Share the Road Night riding:  Don't even think of riding after dark without a headlight.  Bright clothing does not work at night.  You need lights and reflectors.  A strobe (flashing) light on the back of the bike may help motorists notice you but is not good for depth perception.  Forester recommends replacing the small, red, standard rear reflector with a 3" SAE amber auto reflector that is eight times brighter.  If you mount the reflector off to the side it is less likely to get caked with mud thrown up by the wheel.  The Effective Cycling video shows a rider (Forester) with a large off center reflector. Reflectorized clothing and a "Flash Flag" (see above) are also good attention getters. 

Bicycle headlights cost from under $20 to over $200.  If you ride off road in the dark, you need an expensive, multi-beam, high-power system.  For commuting on smooth, well-lit roads, 3 watts may be adequate.  If a handlebar mount light cannot not "see" over a handlebar bag, you can rig another mounting system.  A small flashlight is handy for repairs in the dark and can serve as a backup headlight.

I have used a Union generator set (2.4 w headlight, 0.6 w taillight) for several years.  The headlight mounts to the top of the fork tube, under the handlebar bag.  Recently, I bought a second Union set, partly to have a spare generator but also to have a second independent light system.  I mounted the extra headlight assembly on my left fork, connected through a push-button switch to a rechargeable lead-acid battery that goes in my water bottle cage.  The battery (6 volt, 4 amp hour) was designed for emergency building lights.  I bought it at a home supply store for $11.  It works well although it is rather heavy.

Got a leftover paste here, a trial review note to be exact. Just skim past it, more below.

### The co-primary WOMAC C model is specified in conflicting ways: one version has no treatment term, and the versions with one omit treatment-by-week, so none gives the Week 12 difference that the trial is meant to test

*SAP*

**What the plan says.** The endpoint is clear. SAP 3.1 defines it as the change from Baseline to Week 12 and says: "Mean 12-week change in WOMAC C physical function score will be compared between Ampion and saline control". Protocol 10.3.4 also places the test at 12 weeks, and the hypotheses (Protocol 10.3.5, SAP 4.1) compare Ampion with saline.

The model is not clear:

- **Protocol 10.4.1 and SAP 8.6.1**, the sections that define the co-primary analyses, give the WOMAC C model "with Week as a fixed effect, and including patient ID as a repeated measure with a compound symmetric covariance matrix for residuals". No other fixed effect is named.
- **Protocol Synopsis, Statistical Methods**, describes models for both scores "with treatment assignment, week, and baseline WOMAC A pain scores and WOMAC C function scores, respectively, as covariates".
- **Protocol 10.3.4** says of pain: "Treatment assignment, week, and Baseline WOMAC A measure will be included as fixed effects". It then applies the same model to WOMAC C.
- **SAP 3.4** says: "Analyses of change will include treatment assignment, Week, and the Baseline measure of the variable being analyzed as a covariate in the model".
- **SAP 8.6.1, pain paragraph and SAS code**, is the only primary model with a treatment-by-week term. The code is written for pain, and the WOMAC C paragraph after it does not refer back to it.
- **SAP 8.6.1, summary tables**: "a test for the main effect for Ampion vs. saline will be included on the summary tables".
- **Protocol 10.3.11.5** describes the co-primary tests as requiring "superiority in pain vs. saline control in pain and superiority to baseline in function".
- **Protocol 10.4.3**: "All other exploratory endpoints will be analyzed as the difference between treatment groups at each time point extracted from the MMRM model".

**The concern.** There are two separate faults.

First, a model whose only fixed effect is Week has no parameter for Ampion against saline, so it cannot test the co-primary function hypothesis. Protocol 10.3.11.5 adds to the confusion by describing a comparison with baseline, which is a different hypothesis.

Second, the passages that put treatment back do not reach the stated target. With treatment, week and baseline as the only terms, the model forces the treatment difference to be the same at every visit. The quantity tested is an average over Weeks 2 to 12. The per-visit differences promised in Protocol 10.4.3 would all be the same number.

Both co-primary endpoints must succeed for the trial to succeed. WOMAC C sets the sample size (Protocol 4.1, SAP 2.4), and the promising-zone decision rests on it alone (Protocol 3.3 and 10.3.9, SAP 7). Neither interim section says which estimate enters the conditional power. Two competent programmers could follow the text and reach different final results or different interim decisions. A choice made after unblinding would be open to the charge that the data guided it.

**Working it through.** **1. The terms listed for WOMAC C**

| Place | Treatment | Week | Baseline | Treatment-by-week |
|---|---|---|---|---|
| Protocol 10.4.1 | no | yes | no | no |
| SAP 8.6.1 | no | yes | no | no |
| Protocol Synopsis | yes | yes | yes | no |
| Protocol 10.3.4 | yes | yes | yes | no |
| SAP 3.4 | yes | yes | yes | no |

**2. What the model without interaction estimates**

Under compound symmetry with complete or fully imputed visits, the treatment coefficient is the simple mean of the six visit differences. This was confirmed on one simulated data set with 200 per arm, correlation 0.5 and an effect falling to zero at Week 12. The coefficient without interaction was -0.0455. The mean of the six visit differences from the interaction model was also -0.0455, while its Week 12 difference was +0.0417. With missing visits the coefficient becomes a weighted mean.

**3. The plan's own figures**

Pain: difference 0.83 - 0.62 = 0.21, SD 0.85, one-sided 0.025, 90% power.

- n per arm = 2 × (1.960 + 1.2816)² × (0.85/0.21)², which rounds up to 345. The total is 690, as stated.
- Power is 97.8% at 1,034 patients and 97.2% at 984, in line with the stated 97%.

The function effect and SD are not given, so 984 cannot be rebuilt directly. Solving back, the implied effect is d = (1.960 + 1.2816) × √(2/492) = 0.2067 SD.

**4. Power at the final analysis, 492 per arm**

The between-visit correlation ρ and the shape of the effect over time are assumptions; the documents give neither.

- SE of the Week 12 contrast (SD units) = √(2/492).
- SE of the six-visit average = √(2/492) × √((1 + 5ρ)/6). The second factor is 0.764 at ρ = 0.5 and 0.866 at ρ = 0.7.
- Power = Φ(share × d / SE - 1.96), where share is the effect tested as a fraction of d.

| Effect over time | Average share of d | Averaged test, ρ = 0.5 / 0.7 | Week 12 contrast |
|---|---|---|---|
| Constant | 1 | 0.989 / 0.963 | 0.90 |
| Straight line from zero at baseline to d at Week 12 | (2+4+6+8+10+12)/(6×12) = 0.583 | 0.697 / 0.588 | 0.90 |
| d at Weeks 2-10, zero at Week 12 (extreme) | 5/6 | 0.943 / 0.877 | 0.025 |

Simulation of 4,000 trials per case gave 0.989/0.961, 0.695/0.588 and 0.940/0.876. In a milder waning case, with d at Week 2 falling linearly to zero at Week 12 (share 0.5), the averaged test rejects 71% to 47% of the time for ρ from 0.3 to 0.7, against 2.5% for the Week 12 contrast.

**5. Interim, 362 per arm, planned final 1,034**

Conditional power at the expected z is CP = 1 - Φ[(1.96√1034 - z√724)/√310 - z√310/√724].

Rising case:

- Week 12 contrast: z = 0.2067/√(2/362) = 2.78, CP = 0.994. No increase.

Share the Road Tips:  Most beginners pedal too slowly, often under 60 rpm, thus get tired quickly and strain the knees.  It is better to spin easily at 80-100 rpm.  However, if you find yourself bouncing on the seat, you are cranking too fast.  To prevent injury, take it easy the first 10 minutes or so, until you warm up.  If you use toe clips for commuting, don't tighten the straps.  This makes it easier to get feet in and out when you stop but you still get the foot positioning benefit of the clips.  Tuck the shoelaces into your shoes so they don't get caught in the chain. 

If you use a mountain bike, replace the soft, knobby tires with smooth, hard (~80-psi) tires with much less rolling resistance.  Keep your tires properly inflated.  Besides rolling easier, you will prevent pinch flats (also called snakebite).  A soft bike seat comfortable on a 10 minute "test ride" may be excruciating halfway through an all day trip.  You need a seat that supports your weight on the ischial tuberosities (sit bones) rather than the perineal area.  Adjust the seat height by raising it until your hips start to rock when you ride.  Then lower it slightly until the rocking stops.